Jedward have waded into the JK Rowling transphobia row, suggesting their fans use her new book as firewood.
The Harry Potter author has attracted strong criticism for comments on gender identity, but vehemently denies she is transphobic.
The controversy was reignited this week when a Sunday Telegraph review of her latest book, Troubled Blood, said it featured a “transvestite serial killer”.
The former X Factor stars, real names John and Edward Grimes, have become the latest high profile figures to criticise Rowling for the comments, writing on Twitter: “#TransRightsAreHumanRights Understanding is the first step to acceptance @jk_rowling and only with acceptance can there be recovery.
“It matters not what someone is born, but what they grow to be!
“Every human life is worth the same, and worth saving!
“We couldn’t be more proud of our fans! Over the years seeing the growth and development finding who they are and becoming their true authentic selves!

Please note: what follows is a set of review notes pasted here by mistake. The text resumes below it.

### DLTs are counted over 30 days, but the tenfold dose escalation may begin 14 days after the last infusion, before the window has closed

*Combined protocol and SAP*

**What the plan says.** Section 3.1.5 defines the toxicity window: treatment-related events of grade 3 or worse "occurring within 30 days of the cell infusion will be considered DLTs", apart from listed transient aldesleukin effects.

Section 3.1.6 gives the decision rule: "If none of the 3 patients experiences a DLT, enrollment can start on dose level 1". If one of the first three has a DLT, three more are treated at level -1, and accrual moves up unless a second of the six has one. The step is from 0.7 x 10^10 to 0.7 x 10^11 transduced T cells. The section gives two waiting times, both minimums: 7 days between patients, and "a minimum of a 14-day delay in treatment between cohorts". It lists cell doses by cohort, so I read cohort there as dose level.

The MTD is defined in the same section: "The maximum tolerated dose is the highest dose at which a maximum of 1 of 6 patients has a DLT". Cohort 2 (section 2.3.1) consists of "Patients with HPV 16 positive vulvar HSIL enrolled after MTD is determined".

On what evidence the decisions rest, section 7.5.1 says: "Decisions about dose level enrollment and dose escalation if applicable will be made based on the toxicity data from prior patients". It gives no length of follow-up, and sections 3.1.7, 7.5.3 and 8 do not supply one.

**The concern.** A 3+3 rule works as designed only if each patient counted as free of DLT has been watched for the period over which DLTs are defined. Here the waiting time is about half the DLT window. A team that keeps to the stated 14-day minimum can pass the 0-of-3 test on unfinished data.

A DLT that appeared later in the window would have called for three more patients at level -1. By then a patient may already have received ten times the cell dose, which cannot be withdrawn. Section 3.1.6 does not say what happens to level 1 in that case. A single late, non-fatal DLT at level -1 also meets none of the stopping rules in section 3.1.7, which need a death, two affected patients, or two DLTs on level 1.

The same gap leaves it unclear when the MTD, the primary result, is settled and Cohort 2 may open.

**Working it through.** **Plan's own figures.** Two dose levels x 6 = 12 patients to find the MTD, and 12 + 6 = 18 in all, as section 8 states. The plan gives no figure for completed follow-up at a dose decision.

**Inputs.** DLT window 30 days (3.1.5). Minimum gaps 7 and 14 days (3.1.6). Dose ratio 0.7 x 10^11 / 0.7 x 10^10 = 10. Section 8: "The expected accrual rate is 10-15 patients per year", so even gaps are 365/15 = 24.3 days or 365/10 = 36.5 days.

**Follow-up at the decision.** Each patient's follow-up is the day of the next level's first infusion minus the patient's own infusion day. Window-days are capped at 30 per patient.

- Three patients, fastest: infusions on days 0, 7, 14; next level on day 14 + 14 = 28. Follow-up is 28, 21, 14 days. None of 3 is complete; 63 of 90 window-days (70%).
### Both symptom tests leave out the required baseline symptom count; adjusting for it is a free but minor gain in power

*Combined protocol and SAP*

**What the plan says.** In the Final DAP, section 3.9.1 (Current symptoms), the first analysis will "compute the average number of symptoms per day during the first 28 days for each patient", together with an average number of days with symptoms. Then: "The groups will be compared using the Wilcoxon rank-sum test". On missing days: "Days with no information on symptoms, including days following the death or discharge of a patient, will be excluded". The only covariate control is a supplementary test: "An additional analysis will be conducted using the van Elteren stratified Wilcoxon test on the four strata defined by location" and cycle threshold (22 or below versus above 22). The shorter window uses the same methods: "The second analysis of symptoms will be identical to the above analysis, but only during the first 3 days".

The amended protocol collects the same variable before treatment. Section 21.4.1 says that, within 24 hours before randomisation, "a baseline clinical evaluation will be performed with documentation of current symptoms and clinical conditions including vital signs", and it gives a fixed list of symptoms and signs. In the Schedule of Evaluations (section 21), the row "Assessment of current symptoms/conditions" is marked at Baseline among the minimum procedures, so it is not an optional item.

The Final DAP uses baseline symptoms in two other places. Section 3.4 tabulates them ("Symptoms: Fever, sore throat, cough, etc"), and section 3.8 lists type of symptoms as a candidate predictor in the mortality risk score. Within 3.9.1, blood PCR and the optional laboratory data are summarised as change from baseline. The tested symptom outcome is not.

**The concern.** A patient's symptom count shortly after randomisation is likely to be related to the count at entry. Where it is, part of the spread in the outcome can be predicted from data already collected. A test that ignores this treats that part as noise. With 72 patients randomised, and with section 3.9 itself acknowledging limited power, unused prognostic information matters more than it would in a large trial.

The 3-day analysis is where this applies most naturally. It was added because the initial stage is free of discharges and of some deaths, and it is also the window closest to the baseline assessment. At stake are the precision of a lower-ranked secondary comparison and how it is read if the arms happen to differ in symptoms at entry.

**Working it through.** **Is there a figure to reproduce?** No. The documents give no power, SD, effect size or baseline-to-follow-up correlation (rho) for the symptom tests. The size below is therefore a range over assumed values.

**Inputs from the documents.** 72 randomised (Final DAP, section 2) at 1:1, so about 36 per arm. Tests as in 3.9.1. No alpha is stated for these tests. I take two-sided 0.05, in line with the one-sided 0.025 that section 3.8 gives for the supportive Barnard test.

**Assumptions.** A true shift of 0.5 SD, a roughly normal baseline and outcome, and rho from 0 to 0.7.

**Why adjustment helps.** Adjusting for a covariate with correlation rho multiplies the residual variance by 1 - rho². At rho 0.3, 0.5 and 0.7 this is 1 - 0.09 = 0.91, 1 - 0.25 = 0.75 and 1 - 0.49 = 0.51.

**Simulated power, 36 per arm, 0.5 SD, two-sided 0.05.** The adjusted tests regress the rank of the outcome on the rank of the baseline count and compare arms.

“We LOVE You #TransRightsAreHumanRights.”
They added: “Does anyone need firewood this winter! JK’s new book is perfect to burn next to a Romantic fire. Aww get all cozy and comfy can’t wait.”
Rowling was accused of being transphobic after responding to an article headlined “Creating a more equal post-Covid-19 world for people who menstruate”.
She tweeted: “‘People who menstruate.’ I’m sure there used to be a word for those people. Someone help me out. Wumben? Wimpund? Woomud?”
Rowling, 55, defended her comments and said: “If sex isn’t real, there’s no same-sex attraction. If sex isn’t real, the lived reality of women globally is erased. I know and love trans people, but erasing the concept of sex removes the ability of many to meaningfully discuss their lives. It isn’t hate to speak the truth.”
She was criticised by Harry Potter stars including Daniel Radcliffe, Emma Watson and Rupert Grint.
However, Robbie Coltrane, who played gamekeeper Hagrid in the Harry Potter films, has suggested people are too easily offended and said he does not find her views offensive.
He told the Radio Times: “I don’t think what she said was offensive really. I don’t know why but there’s a whole Twitter generation of people who hang around waiting to be offended.
“They wouldn’t have won the war, would they? That’s me talking like a grumpy old man, but you just think, ‘Oh, get over yourself. Wise up, stand up straight and carry on’.”
Cracker star Coltrane, 70, said he did not want to go further because, “I don’t want to get involved in all of that because of all the hate mail and all that shit, which I don’t need at my time of life”.